In a series of lectures given at the College de France in 1978, Claude Lévi-Strauss proposed a model of social structure for societies that lack durable kinship structures. The idea emerged from his re-analysis of one of anthropology's favourite subjects, the Kwakiutl (Kwakwaka'wakw) of coastal British Columbia. In their world, shared descent from a common ancestor is not the most important principle determining one's social identity. The social groupings created by descent are relegated to the background, in favour of one's affiliation with great houses containing many families. The Kwakwaka'wakw house is "a corporate body holding an estate made up of both material and immaterial wealth which perpetuates itself through the transmission of its name, its goods, and its titles down a real or imaginary line...", Lévi-Strauss wrote. In this way, it resembles the noble houses of Europe, such as that of the Plantagenets.
Rather surprisingly, Levi-Strauss' notion of sociétés 'à maison , or "house-based societies", has been taken up enthusiastically by anthropologists working on the other side of the world, in the tropics of Southeast Asia. Since the 1987 publication of De la Hutte au Palais: Sociétés 'à maison' en Asie du Sud-Est Insulaire , three additional edited volumes have appeared, of which The House in Southeast Asia is the most recent.
There is a certain irony in the vogue for sociétés 'à maison in this part of the world, for it was here that anthropologists first encountered the complex patterns of marital alliance and cosmological order that inspired Lévi-Strauss' vision of a "structural anthropology". In 1935, a Dutch ethnographer, F. A. E. van Wouden, published his doctoral dissertation on Types of Social Structure in Eastern Indonesia . According to Van Wouden, in these societies prescriptive cross-cousin marriage creates durable alliances among patrilineages. Such alliances form the basis for all-encompassing classificatory schemes that unite the social and cosmological domains. It was precisely the absence of these typically "Indonesian" characteristics - clans, lineages and prescriptive rules of marriage - among the Kwakwaka'wakw that led Lévi-Strauss to formulate his concept of sociétés à maison .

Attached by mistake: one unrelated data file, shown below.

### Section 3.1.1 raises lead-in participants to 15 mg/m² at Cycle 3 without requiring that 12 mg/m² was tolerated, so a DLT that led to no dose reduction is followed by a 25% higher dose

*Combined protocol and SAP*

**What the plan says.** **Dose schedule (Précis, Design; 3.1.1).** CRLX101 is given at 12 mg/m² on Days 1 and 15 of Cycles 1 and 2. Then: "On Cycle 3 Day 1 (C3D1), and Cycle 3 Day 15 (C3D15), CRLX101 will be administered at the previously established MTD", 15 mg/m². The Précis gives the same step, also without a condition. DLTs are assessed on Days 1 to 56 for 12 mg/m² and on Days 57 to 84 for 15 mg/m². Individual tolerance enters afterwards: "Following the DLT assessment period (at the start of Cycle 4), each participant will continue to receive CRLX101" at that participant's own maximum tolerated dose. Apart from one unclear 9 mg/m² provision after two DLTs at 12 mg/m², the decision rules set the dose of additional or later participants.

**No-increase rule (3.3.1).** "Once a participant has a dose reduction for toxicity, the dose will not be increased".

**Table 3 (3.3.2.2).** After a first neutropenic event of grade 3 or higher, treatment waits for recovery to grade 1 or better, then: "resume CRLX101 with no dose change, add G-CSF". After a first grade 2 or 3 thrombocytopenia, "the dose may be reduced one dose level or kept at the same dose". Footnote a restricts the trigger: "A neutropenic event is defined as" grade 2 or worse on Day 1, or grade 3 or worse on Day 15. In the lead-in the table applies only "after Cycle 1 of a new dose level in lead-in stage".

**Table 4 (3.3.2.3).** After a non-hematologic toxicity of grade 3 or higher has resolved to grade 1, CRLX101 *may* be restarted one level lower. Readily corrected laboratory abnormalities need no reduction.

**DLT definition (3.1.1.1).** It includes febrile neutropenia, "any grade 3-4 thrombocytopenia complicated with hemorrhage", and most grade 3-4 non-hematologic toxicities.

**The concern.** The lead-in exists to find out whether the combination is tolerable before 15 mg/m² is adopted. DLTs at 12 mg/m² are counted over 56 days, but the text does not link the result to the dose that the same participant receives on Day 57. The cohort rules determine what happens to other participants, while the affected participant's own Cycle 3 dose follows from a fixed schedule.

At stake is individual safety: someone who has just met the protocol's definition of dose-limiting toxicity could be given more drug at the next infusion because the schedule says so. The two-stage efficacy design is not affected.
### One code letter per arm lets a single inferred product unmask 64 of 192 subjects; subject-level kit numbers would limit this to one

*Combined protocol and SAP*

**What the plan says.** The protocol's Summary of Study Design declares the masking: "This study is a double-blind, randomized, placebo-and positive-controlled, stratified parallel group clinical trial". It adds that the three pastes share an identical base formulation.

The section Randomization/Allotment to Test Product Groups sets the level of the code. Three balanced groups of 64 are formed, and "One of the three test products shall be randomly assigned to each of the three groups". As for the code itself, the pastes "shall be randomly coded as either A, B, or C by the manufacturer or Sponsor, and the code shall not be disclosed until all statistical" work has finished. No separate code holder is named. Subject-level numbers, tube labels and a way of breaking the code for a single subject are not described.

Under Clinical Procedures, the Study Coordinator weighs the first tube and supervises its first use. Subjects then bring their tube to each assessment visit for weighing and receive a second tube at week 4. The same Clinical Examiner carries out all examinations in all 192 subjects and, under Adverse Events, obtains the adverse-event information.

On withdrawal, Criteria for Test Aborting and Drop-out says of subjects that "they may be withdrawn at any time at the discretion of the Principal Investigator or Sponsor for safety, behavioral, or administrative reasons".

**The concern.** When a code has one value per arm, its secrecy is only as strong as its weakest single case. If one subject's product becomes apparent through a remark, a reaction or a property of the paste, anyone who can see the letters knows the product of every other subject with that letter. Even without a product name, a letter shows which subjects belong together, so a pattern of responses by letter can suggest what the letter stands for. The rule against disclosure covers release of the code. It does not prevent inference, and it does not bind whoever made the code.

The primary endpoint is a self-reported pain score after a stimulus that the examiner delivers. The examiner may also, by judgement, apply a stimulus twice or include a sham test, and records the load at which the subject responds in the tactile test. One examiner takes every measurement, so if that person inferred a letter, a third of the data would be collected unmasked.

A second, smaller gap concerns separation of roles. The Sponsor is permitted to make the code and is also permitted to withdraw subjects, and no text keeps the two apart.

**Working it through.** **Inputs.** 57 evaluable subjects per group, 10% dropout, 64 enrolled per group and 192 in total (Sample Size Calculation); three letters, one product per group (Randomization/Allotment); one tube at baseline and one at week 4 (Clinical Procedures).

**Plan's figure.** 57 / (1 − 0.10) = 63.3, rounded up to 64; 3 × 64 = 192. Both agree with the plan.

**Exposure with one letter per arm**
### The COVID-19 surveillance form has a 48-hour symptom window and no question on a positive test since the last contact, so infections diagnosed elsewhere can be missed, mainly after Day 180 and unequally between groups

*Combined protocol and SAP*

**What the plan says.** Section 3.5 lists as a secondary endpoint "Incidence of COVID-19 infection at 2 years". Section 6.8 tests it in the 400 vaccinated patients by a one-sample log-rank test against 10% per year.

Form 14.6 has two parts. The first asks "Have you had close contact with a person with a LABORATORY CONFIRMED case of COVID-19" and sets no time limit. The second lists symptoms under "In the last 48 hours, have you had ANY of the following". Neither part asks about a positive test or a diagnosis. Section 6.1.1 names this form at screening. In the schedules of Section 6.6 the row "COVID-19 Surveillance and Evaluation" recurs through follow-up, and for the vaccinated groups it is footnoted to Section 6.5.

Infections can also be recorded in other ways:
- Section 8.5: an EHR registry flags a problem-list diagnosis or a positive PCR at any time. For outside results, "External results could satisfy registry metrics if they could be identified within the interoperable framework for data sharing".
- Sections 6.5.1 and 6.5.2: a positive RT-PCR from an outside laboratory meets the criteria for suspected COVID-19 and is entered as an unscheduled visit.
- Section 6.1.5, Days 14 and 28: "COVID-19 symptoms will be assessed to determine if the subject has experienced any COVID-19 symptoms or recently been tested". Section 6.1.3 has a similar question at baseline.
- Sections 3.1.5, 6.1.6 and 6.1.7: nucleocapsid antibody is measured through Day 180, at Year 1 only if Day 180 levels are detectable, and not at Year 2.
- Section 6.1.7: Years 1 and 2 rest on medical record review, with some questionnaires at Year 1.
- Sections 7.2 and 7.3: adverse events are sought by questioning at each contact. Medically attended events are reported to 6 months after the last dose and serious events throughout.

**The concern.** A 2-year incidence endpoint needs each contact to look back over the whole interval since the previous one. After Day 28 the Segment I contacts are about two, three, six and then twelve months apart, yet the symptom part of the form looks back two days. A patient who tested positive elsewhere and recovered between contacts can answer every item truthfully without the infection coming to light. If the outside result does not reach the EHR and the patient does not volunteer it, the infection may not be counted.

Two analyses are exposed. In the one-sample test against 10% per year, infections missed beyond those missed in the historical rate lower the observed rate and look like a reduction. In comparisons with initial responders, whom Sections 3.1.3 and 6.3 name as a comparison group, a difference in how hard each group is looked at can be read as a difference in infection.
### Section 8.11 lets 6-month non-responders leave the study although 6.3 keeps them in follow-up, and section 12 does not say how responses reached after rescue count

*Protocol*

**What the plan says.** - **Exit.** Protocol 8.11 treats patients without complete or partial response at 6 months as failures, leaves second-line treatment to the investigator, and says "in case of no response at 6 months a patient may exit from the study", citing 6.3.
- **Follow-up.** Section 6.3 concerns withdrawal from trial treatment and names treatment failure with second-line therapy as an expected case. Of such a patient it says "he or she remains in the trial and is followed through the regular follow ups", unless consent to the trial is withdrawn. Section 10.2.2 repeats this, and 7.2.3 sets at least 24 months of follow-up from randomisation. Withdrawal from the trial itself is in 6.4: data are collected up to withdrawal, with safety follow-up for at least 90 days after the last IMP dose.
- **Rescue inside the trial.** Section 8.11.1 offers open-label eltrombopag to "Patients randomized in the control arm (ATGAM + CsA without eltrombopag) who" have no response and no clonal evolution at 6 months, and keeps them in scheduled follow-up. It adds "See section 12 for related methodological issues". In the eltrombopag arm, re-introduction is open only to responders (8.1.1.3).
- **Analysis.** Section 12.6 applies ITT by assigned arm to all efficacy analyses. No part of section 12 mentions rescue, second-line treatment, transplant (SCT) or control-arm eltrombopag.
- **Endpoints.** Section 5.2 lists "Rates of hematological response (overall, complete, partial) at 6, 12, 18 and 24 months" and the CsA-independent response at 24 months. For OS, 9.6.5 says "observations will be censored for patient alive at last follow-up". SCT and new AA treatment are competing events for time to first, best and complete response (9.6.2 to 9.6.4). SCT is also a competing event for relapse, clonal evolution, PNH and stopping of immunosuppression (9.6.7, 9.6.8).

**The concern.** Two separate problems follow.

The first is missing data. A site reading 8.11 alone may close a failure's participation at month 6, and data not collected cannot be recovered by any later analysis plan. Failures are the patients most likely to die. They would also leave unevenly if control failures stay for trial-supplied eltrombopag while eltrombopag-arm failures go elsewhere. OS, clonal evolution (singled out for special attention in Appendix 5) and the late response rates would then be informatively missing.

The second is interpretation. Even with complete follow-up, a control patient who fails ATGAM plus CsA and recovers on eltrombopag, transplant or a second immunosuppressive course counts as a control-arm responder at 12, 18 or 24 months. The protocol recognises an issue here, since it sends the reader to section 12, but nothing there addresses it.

So it is puzzling, as one editor of this volume notes, to discover societies that seem to fit both these models. The Lio, of the Indonesian island of Flores, could serve as a textbook example for Lévi-Strauss' concept of a social system defined by structuralist principles. Organised into patrilineal clans, they practise prescriptive cousin marriage and celebrate the cosmological harmony thus achieved in art and ritual. But "at the same time, houses are of the utmost significance in their understanding of reality. The Lio house may be thought of as a moral person... it organises and expresses kinship and marriage; it is a microcosm of the cosmos, linking the past with the present, it is imbued with tradition, biography and sacredness".